‘We need more backbone and less coddling in our Christian institutions’
If you follow me on Twitter, you know I love The Babylon Bee, a Christian satire website that started with church jokes and then moved into political and cultural issues, usually from a right-leaning perspective.
Its satire is so effective that Snopes, which identifies as a fact-checking website, has vetted Bee stories several times, seemingly oblivious to how stupid that makes Snopes look. Jealous of not looking stupid, USA Today got in on the act twice recently.
The Christian left has not appreciated the site’s increasing influence as it skewers their worldview, and now some of them have struck a blow against the Bee’s CEO, Seth Dillon.
He was supposed to speak at a chapel service for family weekend at his alma mater, Palm Beach Atlantic University, until members of the Christian college community raised a stink.
“Area Coordinator” D. Isom Rigell cited Dillon’s tweet (not satirical) that read “Black Lives Matter is a terrorist organization,” linking to a video of BLM rioters attacking a driver in Los Angeles. Student Melody Faith also cited the tweet, adding that Dillon has “disrespected and degraded” LGBTQ students.
Grad student Isabelle Runge told followers to email the vice president of spiritual development, Bernard Cueto, to share “your thoughts and concerns regarding this speaker.” She said it was un-Christian to allow the “strong and angry side of conservatism” to speak in chapel.
Both Rigell and Runge tagged the university and its admissions department in their tweets.
— Isom Rigell (@IsomRig) September 28, 2020
if this individual was coming to speak at a club or special interest group, that would be fine. but to have such a strong and angry side of conservatism given the stage in CHAPEL is not what I believed that hour of praising Christ was intended to be @PBAUniversity @PBAAdmissions
— Isabelle Runge (@izzyrunge) September 29, 2020
Intended to be carbon-copied to the chapel email address, the message says “chapel has been wonderful this year” but then expresses “mild concern” about Dillon’s appearance. He has a “reputation of rather divisive political speech,” such as the comment about Black Lives Matter.
“Since when do you have to support terrorist organizations that use violence and intimidation to advance their agenda to be welcome on a Christian campus?” he asked Twitter followers.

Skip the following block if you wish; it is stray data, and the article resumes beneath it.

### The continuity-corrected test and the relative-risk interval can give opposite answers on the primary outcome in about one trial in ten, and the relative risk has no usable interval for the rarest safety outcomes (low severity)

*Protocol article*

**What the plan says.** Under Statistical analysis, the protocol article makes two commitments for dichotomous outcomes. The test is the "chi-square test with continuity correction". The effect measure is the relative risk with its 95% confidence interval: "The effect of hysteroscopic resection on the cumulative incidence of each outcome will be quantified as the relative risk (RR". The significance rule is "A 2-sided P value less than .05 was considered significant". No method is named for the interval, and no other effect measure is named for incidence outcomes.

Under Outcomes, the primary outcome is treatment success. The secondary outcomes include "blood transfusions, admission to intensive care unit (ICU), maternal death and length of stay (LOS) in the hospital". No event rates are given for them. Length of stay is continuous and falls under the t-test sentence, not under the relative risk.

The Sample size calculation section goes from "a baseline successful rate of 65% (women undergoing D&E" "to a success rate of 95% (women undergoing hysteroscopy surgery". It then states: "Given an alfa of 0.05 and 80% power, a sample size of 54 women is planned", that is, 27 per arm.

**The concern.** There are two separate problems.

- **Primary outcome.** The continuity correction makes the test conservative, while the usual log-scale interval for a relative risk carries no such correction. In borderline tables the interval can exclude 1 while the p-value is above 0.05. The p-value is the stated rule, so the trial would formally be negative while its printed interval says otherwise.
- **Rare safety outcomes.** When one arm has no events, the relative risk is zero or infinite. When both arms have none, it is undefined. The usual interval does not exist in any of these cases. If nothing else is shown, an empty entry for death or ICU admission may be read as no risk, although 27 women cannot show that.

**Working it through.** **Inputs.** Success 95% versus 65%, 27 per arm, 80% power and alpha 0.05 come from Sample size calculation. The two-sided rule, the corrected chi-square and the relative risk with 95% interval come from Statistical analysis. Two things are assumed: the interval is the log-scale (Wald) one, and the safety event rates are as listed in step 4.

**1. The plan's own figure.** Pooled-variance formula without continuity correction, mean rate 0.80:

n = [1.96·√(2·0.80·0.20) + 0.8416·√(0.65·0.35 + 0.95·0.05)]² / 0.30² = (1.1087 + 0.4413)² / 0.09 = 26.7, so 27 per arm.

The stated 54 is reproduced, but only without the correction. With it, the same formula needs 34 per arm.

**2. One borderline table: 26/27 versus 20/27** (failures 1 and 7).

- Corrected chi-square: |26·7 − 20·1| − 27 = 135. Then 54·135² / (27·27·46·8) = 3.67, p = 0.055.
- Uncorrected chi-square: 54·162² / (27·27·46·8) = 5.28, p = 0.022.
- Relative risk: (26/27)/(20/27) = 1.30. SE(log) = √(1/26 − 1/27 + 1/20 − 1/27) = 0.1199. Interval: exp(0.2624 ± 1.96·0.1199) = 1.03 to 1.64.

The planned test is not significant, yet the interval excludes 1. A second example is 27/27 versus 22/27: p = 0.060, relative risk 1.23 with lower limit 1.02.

When a student said the university “changed our chapel at the last minute” in response to the controversy, Dillon said the administration’s rationale for kicking him out was to prevent the pollution of a “sacred space.”
After I was slandered by @IsomRig and others as a racist—and a cancel mob inundated the school with emails—@PBAUniversity decided they didn’t want me to appear in chapel since that is a “sacred place.” I’m disappointed, too, Jessica. And I’ll have more to say about this. https://t.co/sltiNWvdGO
— Seth Dillon (@SethDillon) September 29, 2020
Dillon told Campus Reform that the university’s director of alumni relations, Steve Eshelman, asked him the day before to skip the planned “five minutes of freestyle speaking” at the Sept. 30 chapel event, following the social media buzz.
Later that day, the university moved Dillon’s event from the chapel to the library. Executive Vice President for Advancement Laura Bishop told faculty that the “honest conversation” that might happen in the chapel during Dillon’s Q&A could “become passionate, and that emotions may run high.”
Bishop’s email, forwarded to Dillon, said the Christian college didn’t want any pesky honesty to “compromise the sacredness of a chapel gathering.” She also cited “heated exchanges on social media.”
This characterization of the event surprised Dillon, who said the questions were supposed to be “lighthearted.” He was going to share his experience as a Christian media entrepreneur, including what he’s learned about the subjectivity of humor from running the Bee:
“The assumption that I would bring a Twitter discussion into chapel and stray from the subject matter I agreed to discuss was pretty uncharitable,” he explained. “It seemed to me that it was an excuse… what they wanted to do was cancel me without canceling me and appease everyone involved.”
Dillon explained that “Bishop would not explicitly tell me what I’d said or done that made my presence in the chapel suddenly inappropriate. I told her that if I’m not welcome in their chapel, then I don’t feel welcome on their campus.”
Neither the report nor Dillon’s Twitter feed specify whether he actually spoke in the library, but Dillon told Campus Reform he met with Bishop and President Debra Schwinn, who said they would look for ways to bring him to chapel. He hasn’t committed, calling on the university to “take a strong, public stand against cancel culture.”
Following the report, Dillon called for “more backbone and less coddling in our Christian institutions.” I’ve been saying the same thing for two decades, having experienced the proto-awokening at my own alma mater.
We need more backbone and less coddling in our Christian institutions. And we need it yesterday. https://t.co/RKhIlAMuQA
— Seth Dillon (@SethDillon) October 4, 2020
IMAGE: The Babylon Bee